2) The normal shock limit and Mach wave limit on the oblique shock at a given value of are given by the intercepts of the curves with the vertical axis at (see p125 Fig. 6.8).
3] ; value of (= maximum turning angle) for a given 1) derivation ; p124 2) variation of maximum turning angle with upstream Mach number for (see p126 Fig. 6.8)
4] Remarks - For flow over bodies involving greater angles than this, a detached shock occurs. It should also be noted that as increases, increases so that if a body involving a given turning angle, accelerates from a low to a high Mach number, the shock can be detached at the low Mach numbers and become attached at the higher Mach numbers.
9. Strong and Weak (=non-strong) Shocks 1] two possible solutions for a value If is less than , there are two possible solutions,
i.e., two possible values for , for a given and • .(see p127 Fig. 6.11) • 2] classification • 1) strong shock ; larger : dotted line in Fig. 6.6 • 2) weak shock ; smaller • 3] experimental results • Experimentally, it is found that for a given and in external flows the shock angle, , is usually that corresponding to the weak or non strong shock solutions. • - Under some circumstance, the conditions downstream of the shock may cause the strong shock solution to exist in part of the flow. In the event of no other information being available, the non-strong shock solution should be used. • 4] physical meaning of • 1) meaning (physical interpretation)
2) remarks * if ; shock wave = Mach wave * greater greater discontinuity * intensity of shock 5] general relation of 1) for both cases : 2) * strong shock : * weak shock : 6] Occurrence of weak shock and strong shock 1) whether weak or strong shock = f (boundary condition)
2) weak shock * typically occurs in external aerodynamic flows * Of the two choice for , it is an experimental fact that the one corresponding to the weak shock usually occurs. 3) strong shock * The strong shock wave occurs if the downstream pressure is sufficiently high. The high downstream pressure may occur in flows in wind tunnels, in engine inlets, or in other ducts. 10. Characteristics of the Oblique Shock Wave 1] Reason for the deflection of stream direction * velocity component * So is deflected from the direction of , i.e., fluid stream is deflected toward the oblique shock wave.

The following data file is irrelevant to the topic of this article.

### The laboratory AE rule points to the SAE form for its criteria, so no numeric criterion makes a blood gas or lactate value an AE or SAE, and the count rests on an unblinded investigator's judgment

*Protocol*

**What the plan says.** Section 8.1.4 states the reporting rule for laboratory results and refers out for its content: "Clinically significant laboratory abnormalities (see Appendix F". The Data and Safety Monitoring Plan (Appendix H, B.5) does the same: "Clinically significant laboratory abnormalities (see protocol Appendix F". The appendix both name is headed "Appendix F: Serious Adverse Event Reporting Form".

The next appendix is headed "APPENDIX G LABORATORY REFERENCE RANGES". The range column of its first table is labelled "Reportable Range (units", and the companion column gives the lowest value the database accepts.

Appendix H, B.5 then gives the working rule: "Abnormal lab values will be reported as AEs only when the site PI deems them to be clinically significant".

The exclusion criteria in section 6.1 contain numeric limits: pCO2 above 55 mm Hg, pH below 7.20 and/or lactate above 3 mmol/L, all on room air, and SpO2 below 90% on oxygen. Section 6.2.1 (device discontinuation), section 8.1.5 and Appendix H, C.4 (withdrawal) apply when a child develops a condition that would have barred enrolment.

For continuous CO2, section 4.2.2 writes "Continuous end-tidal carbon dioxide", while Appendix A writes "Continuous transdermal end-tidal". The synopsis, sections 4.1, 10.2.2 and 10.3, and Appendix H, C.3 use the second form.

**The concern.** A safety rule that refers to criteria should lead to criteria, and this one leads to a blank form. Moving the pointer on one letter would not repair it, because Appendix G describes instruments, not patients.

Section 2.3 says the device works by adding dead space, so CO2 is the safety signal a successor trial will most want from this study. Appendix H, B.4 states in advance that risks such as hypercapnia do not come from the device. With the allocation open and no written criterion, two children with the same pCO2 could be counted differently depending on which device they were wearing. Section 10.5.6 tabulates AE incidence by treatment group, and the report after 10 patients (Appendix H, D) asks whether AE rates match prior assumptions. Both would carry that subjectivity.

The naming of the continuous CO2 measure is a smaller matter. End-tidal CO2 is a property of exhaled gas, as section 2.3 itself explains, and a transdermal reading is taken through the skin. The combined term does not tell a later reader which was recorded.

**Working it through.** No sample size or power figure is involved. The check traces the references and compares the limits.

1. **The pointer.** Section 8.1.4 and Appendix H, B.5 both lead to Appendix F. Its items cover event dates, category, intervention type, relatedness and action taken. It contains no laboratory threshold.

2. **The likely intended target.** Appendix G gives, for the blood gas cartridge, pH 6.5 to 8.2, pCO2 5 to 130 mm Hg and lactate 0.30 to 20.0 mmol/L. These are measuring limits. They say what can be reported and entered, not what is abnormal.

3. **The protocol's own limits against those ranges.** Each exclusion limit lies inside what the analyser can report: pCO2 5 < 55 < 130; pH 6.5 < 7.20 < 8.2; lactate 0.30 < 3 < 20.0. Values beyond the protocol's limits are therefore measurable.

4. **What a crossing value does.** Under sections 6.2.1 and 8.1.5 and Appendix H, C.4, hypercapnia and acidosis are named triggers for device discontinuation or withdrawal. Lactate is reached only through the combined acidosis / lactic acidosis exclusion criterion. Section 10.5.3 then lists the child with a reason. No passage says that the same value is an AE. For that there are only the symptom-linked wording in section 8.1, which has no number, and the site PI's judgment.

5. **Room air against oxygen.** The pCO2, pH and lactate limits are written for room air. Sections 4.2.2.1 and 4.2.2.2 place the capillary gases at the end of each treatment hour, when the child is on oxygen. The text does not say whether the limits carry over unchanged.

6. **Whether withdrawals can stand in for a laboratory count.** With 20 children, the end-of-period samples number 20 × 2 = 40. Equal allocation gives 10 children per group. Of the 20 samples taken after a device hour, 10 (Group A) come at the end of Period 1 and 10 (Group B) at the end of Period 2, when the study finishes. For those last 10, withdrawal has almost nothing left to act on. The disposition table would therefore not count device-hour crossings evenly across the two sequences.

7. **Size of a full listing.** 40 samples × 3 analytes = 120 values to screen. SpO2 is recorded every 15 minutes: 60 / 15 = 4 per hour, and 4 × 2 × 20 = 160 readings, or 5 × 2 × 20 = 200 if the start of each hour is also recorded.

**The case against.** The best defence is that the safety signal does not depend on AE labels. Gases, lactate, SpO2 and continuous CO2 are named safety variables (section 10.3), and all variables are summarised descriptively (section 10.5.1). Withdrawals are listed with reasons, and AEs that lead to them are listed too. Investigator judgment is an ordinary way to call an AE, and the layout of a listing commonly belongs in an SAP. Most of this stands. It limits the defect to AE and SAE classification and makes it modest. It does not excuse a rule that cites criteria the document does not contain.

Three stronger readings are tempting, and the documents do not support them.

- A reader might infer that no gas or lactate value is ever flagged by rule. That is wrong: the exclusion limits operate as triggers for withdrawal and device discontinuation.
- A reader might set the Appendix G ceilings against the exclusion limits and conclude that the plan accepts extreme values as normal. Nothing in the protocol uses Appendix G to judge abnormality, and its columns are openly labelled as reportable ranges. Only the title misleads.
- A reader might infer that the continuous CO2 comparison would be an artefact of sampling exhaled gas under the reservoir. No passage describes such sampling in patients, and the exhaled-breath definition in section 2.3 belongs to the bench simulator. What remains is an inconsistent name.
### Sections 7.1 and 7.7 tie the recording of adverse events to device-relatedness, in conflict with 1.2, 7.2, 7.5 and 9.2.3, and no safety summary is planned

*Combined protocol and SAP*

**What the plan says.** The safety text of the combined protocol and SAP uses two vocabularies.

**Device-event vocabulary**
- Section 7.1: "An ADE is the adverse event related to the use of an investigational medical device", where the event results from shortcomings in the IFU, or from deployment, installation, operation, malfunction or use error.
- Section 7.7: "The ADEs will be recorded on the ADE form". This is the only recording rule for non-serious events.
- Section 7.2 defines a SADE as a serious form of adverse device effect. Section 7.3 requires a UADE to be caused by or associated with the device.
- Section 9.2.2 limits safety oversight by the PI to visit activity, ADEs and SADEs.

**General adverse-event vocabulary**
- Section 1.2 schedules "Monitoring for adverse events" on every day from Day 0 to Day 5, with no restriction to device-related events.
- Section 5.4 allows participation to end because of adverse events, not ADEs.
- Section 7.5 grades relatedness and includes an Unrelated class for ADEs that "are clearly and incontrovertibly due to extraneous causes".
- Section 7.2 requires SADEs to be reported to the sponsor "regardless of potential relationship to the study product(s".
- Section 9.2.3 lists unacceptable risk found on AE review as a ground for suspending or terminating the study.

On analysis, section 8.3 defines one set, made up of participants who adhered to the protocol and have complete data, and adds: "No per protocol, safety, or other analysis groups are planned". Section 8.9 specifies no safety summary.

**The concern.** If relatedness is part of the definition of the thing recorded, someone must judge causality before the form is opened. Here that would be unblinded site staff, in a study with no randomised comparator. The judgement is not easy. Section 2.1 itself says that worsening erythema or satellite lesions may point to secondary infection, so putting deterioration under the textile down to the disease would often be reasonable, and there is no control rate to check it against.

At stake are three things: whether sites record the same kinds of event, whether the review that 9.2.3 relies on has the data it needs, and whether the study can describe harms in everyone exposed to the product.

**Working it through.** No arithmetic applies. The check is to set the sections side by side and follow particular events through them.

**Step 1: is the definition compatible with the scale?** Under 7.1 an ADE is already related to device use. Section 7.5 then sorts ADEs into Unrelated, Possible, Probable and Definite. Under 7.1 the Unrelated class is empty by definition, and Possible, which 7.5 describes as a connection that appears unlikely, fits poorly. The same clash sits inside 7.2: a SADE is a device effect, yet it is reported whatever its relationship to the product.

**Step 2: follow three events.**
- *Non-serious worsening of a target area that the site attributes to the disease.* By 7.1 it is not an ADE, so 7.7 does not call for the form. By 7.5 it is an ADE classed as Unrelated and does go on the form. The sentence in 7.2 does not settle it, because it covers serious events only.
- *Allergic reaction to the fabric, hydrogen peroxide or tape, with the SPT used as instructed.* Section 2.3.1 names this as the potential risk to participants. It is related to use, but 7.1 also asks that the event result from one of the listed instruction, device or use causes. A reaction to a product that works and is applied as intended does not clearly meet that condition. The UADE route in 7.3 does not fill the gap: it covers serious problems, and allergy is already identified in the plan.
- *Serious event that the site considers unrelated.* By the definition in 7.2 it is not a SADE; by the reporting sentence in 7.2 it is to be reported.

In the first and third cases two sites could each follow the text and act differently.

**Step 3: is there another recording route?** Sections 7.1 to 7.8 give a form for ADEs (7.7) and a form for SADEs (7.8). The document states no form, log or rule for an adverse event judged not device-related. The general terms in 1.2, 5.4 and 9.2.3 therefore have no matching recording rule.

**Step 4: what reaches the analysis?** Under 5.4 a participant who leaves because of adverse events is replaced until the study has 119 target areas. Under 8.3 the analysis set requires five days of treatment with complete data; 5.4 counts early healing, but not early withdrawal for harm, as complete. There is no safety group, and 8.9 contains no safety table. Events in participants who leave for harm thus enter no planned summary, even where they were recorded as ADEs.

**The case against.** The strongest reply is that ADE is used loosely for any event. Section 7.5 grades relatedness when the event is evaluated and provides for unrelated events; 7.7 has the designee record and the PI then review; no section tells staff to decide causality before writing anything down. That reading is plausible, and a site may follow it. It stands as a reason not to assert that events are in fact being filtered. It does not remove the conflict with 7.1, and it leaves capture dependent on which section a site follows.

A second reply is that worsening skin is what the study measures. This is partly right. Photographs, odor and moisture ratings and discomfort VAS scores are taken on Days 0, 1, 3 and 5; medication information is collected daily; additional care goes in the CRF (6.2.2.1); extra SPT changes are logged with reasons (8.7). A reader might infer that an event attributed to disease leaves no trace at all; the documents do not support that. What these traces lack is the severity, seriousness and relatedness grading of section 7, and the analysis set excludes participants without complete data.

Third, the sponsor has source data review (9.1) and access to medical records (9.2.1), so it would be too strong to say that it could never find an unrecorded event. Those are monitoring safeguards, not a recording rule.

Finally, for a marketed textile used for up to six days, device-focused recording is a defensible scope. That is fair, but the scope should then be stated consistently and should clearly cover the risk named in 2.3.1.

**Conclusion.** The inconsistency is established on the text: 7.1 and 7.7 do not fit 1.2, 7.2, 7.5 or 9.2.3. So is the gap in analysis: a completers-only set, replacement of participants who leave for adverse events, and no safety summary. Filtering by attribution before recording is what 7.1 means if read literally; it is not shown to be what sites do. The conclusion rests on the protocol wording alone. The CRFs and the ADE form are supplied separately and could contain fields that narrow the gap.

2] Distinction between Mach wave and shock wave by normal velocity component • 1) Mach wave (= shock wave of zero intensity) ; • 2) shock wave ; • 3] deflection angle • 1) formula • 2) application • * applicable to conical shock as well as plane shock • * valid only for ; • 3) case of • a) (Mach angle) ; Mach wave • b) ; normal shock wave
4] • 1) • 2) if • ; the basic relation previously presented are not applicable. • 5] in 2, 3 dimensional shock wave • 2-dimensional shock (= plane shock) = angle of wedge • = angle of concave corner • 2) 3- dimensional shock • angle of cone • ; in this case streamlines after the conical shock must be curved in order that the 3-dimensional continuity eq. be satisfied.
6] corresponding to (= maximum flow deflection angle for a given ) 7] corresponding to
① ② ③ Example 6.2(from Compressible Fluid Flow) <Sol.> β1=26.6
① ② ③ θ1=26.6 θ2 -δ=24.5 M2=2.334, p2=77.8kPa, T2=272.6K, θ2=28.5
M1=2.5, p1=60kPa, T1=253K, θ1=26.6 M3=2.175, p399.4kPa, T3=292.6K M2=2.334, p2=77.8kPa, T2=272.6K, θ2=28.5
Reflected O.S.W. Mach Reflection